Tips for Approaching the Topic of Cannabis

Cannabis can be a scary topic to bring up. On one level, we want to shout from the rooftops how this could help our suffering loved ones — but on another, deeper level, we fear being judged, ridiculed, and rejected by our family, friends, coworkers, and communities.

We get it. Growing up in prohibition Missouri, adamantly opposed to all drugs and alcohol — cannabis included — we have experienced these very real fears first hand. Over the past 5 years, we have been practicing the art of approaching the topic of cannabis in a way that minimizes the opportunity to be labeled a “stoner.” This article compiles what we’ve learned to help you confidently and respectfully navigate these conversations.

Getting Started

We’ve found that the best way to approach the topic of cannabis is to wait for the right moment. I never enter a conversation with someone thinking “I’m going to teach them about cannabis.” I simply start chatting, and eventually — inevitably — they’ll say something that makes me think they could benefit from cannabis.

Perhaps they mention their excruciating back pain, a grandmother with Alzheimer’s, or a niece with seizures — I then use that as an entry point to bring up cannabis.

  1. Think of a way cannabis could help them

    1. It's hard for someone to get mad at you when you come from a place of genuinely wanting to help them or a loved one

  2. Think of a specific product they can safely access

    • I’m never going to recommend that someone try to find marijuana in a prohibition state nor buy it from the black market — it is unsafe and irresponsible to put someone into a situation where they could be arrested or use product that has not been tested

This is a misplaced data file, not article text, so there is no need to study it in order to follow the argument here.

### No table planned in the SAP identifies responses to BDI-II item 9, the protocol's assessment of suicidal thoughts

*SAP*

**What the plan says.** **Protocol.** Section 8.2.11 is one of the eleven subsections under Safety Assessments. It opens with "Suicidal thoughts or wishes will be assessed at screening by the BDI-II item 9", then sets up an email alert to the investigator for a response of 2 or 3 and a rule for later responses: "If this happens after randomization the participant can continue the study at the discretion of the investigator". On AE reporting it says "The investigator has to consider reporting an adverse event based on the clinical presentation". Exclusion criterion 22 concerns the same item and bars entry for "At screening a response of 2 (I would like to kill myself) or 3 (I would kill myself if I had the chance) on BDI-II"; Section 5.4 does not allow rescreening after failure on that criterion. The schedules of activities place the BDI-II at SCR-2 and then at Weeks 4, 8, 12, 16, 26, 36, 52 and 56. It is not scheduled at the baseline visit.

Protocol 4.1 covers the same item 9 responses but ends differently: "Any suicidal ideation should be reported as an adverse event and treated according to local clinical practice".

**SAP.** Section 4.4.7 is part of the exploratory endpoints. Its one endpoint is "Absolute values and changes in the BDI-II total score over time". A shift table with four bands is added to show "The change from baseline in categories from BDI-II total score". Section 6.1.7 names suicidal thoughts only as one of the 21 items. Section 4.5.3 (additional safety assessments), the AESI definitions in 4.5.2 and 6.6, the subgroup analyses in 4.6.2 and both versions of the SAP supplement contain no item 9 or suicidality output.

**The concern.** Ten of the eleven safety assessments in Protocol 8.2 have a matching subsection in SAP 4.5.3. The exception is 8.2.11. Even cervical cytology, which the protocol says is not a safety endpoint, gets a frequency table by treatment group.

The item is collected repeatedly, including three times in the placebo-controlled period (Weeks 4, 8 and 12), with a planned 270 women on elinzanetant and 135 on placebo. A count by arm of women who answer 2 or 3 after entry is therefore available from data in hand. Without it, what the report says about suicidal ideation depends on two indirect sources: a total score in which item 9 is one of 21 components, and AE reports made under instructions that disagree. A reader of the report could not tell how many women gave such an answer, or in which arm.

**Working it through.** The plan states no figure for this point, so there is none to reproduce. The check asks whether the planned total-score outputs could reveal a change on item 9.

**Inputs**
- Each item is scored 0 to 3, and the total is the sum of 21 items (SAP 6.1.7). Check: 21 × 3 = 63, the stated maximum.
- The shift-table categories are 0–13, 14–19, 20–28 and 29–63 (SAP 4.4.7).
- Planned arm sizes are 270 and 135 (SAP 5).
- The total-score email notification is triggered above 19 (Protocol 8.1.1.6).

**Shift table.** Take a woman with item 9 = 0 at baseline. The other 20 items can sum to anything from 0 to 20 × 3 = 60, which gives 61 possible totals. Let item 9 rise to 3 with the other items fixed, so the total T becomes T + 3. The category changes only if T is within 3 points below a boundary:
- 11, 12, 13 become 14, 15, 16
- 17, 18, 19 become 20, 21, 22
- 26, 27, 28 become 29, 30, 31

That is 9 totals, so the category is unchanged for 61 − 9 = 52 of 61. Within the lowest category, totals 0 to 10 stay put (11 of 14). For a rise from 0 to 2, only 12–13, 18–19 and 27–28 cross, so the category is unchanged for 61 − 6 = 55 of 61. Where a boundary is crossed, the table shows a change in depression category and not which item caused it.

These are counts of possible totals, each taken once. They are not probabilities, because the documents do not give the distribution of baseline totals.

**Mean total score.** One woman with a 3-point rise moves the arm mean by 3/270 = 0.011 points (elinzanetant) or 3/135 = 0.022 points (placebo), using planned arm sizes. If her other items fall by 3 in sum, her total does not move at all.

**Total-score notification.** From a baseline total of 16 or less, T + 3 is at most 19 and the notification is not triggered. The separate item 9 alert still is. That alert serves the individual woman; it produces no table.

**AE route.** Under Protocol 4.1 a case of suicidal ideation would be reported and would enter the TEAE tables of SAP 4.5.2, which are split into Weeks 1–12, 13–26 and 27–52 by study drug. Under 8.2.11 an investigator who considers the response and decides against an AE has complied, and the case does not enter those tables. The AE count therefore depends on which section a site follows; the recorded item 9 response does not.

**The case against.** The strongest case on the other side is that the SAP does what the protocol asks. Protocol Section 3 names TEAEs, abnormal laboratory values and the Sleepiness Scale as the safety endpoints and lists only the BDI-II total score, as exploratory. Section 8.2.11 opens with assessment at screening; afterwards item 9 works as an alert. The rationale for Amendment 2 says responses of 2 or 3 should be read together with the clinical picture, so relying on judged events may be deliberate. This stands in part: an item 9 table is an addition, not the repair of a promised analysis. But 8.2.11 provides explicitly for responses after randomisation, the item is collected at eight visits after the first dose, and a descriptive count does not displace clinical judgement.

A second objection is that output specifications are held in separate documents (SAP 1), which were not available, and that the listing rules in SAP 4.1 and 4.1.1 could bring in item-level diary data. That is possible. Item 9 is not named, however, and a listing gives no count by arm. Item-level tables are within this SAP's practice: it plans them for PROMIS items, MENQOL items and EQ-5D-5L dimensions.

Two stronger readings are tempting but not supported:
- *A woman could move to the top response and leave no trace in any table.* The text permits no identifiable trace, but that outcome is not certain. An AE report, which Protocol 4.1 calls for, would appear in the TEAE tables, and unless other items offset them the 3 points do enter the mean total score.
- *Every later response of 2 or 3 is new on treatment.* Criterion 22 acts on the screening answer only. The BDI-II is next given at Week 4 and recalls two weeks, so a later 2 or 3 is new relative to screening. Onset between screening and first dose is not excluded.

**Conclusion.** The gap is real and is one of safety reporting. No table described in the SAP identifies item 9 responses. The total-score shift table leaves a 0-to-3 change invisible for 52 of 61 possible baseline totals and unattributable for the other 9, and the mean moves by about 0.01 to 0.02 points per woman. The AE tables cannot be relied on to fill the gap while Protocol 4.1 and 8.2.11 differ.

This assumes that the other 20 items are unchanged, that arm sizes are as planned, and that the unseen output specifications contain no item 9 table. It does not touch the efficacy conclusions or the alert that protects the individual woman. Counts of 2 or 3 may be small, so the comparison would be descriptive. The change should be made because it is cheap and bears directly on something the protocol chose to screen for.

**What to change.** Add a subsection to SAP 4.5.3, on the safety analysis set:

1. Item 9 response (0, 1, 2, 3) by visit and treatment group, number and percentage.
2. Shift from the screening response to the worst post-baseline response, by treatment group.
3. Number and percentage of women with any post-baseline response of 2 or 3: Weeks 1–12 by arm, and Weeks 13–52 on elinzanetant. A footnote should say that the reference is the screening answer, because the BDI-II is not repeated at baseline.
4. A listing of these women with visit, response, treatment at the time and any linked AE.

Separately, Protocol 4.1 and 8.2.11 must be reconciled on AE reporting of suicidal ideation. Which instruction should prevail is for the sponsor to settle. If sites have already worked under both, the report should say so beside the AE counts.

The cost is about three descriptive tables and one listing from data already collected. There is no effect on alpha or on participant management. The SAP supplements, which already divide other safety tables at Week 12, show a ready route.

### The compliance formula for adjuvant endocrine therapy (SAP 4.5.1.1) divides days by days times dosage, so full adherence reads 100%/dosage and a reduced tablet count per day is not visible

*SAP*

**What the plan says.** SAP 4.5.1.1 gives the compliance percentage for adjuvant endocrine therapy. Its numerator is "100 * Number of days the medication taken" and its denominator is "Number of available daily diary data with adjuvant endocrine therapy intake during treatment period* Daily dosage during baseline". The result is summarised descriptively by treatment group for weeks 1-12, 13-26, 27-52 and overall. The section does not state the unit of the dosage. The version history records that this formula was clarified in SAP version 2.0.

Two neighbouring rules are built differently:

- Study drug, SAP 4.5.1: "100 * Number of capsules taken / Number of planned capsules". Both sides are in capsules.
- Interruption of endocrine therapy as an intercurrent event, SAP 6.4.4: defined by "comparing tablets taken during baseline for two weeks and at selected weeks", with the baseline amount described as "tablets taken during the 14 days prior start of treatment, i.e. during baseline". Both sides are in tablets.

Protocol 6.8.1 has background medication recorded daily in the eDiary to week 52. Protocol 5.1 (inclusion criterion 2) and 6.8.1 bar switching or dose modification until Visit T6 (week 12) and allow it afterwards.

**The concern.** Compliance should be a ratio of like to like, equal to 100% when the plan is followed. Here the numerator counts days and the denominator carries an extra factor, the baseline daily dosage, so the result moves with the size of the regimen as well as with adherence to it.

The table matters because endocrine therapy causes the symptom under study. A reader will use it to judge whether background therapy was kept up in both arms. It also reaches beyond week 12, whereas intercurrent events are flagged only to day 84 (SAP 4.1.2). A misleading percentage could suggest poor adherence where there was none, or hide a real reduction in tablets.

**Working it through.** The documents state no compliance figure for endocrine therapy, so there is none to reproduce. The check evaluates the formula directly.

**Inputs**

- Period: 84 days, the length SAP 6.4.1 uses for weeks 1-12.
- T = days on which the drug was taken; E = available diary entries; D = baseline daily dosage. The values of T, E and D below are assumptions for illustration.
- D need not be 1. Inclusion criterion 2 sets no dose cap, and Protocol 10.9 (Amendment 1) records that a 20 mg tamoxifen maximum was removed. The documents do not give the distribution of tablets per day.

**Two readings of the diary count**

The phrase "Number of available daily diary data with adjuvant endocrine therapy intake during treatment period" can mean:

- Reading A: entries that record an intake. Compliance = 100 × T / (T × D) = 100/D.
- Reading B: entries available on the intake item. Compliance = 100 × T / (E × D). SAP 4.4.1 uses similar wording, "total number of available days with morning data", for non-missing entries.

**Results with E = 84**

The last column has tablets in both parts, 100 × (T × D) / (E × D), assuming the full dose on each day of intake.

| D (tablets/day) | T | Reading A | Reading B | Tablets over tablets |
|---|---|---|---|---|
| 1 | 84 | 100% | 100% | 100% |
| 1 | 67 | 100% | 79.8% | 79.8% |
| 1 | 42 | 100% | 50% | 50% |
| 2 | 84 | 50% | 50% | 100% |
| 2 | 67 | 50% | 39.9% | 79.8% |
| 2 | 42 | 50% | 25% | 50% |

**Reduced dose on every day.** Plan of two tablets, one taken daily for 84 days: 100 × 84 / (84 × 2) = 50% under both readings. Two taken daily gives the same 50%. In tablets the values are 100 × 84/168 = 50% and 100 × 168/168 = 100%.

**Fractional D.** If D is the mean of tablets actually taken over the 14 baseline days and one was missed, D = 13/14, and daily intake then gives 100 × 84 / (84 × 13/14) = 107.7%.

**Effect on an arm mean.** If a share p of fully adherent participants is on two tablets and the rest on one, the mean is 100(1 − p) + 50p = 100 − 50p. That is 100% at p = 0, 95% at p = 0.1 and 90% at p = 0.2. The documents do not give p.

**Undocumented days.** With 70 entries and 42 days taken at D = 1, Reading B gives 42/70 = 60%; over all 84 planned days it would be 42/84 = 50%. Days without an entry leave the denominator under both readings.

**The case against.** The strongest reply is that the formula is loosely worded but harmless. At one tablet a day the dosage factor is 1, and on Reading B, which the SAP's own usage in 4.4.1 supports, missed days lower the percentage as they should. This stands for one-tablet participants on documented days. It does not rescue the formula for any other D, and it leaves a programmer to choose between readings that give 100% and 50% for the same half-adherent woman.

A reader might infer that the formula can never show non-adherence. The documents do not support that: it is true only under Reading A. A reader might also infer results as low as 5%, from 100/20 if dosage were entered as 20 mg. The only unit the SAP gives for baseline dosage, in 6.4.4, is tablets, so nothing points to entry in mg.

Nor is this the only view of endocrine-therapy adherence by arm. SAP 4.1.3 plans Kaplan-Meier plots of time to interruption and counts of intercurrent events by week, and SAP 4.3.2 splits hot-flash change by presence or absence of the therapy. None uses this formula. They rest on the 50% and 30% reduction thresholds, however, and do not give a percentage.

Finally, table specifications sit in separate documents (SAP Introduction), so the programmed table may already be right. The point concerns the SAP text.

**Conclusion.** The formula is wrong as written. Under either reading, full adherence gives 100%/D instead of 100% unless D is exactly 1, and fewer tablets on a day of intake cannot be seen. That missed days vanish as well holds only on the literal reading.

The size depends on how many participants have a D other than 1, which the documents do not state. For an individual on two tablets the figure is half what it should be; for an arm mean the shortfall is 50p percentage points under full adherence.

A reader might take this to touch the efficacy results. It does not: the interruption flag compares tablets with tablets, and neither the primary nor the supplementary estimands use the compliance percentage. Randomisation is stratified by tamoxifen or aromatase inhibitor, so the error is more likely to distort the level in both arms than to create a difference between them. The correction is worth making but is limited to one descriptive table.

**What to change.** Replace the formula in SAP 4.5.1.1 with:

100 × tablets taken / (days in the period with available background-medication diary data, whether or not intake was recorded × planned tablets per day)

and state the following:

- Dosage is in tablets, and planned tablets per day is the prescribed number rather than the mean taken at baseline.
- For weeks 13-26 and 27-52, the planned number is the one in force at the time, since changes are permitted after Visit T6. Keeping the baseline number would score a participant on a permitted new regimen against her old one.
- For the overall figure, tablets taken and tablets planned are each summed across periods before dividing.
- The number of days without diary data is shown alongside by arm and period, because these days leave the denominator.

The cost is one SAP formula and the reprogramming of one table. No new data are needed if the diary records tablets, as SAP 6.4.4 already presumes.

• Even if you do live in a legal state, we've found that it is best to suggest CBD-only or high-CBD products to someone who is unsure of cannabis — they are typically more comfortable taking the “high” out of the equation. Helping them get comfortable with CBD increases the likelihood that they'll consider trying cannabis down the road.

  3. Ask if they’ve heard of CBD while offering a testimony about someone with a similar condition

    • By telling a success story about CBD, you are more likely to keep their attention

    • Emit an energy of excitement when sharing this testimony — excitement is contagious! 
  4. Explain the Endocannabinoid System (ECS)

    • Cannabis has compounds that support our ECS

      • “The system in our bodies that is responsible for keeping all of our other systems in balance with each other.”

    • A healthy ECS is vital to wellbeing

    • You don’t have to get high to use it

      • “Unlike the cannabinoid THC that produces a high, CBD is completely non-intoxicating and is available nationwide.”

    • Then STOP and evaluate their interest & comfort level with the topic

      • If they seem curious & are asking questions, continue chatting! If you can tell they're a bit taken aback, simply and quickly move on to step 5.

      • Stay warm, confident & enthusiastic; remember, you are just providing the facts

  5. Encourage them to learn more by directing them to more resources such as

    • You've planted the seed; now let them water it at their own pace

    • Hempsley was designed as a resource specifically for a conservative audience who is new to the concept of cannabis being medicine

Did you learn something new? Please remember to share it with someone you care about!

This article was written by Kristen Williams and published on October 12, 2018. Copyright ©2018 Hempsley®, All Rights Reserved